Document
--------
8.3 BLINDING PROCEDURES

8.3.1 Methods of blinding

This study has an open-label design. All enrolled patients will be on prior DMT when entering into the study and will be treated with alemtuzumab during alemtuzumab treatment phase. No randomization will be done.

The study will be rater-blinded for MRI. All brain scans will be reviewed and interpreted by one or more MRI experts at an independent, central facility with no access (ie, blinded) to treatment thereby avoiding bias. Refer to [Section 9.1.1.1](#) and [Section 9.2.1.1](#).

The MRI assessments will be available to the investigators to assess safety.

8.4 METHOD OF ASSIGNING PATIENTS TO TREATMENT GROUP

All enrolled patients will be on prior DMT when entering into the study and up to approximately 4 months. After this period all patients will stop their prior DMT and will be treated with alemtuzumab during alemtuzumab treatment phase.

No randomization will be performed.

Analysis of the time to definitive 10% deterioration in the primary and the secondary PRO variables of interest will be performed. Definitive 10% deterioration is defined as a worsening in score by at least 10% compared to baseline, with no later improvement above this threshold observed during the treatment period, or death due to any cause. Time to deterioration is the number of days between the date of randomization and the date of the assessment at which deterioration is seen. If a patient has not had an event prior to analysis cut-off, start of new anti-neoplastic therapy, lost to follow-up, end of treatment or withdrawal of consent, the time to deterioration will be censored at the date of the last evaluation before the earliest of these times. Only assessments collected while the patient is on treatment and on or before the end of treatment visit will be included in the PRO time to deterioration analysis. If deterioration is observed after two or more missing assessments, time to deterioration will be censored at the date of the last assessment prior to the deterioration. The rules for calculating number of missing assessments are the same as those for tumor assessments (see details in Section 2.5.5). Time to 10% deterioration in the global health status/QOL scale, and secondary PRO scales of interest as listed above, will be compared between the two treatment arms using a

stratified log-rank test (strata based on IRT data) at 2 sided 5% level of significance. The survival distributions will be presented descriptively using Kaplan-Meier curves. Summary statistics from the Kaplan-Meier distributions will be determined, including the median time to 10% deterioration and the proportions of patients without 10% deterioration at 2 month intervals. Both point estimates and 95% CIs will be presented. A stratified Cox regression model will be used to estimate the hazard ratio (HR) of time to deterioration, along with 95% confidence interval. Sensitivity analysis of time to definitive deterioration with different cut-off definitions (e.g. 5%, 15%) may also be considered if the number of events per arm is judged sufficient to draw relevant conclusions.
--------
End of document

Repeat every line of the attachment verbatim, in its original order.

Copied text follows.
8.3 BLINDING PROCEDURES

8.3.1 Methods of blinding

This study has an open-label design. All enrolled patients will be on prior DMT when entering into the study and will be treated with alemtuzumab during alemtuzumab treatment phase. No randomization will be done.

The study will be rater-blinded for MRI. All brain scans will be reviewed and interpreted by one or more MRI experts at an independent, central facility with no access (ie, blinded) to treatment thereby avoiding bias. Refer to [Section 9.1.1.1](#) and [Section 9.2.1.1](#).

The MRI assessments will be available to the investigators to assess safety.

8.4 METHOD OF ASSIGNING PATIENTS TO TREATMENT GROUP

All enrolled patients will be on prior DMT when entering into the study and up to approximately 4 months. After this period all patients will stop their prior DMT and will be treated with alemtuzumab during alemtuzumab treatment phase.

No randomization will be performed.

Analysis of the time to definitive 10% deterioration in the primary and the secondary PRO variables of interest will be performed. Definitive 10% deterioration is defined as a worsening in score by at least 10% compared to baseline, with no later improvement above this threshold observed during the treatment period, or death due to any cause. Time to deterioration is the number of days between the date of randomization and the date of the assessment at which deterioration is seen. If a patient has not had an event prior to analysis cut-off, start of new anti-neoplastic therapy, lost to follow-up, end of treatment or withdrawal of consent, the time to deterioration will be censored at the date of the last evaluation before the earliest of these times. Only assessments collected while the patient is on treatment and on or before the end of treatment visit will be included in the PRO time to deterioration analysis. If deterioration is observed after two or more missing assessments, time to deterioration will be censored at the date of the last assessment prior to the deterioration. The rules for calculating number of missing assessments are the same as those for tumor assessments (see details in Section 2.5.5). Time to 10% deterioration in the global health status/QOL scale, and secondary PRO scales of interest as listed above, will be compared between the two treatment arms using a

stratified log-rank test (strata based on IRT data) at 2 sided 5% level of significance. The survival distributions will be presented descriptively using Kaplan-Meier curves. Summary statistics from the Kaplan-Meier distributions will be determined, including the median time to 10% deterioration and the proportions of patients without 10% deterioration at 2 month intervals. Both point estimates and 95% CIs will be presented. A stratified Cox regression model will be used to estimate the hazard ratio (HR) of time to deterioration, along with 95% confidence interval. Sensitivity analysis of time to definitive deterioration with different cut-off definitions (e.g. 5%, 15%) may also be considered if the number of events per arm is judged sufficient to draw relevant conclusions.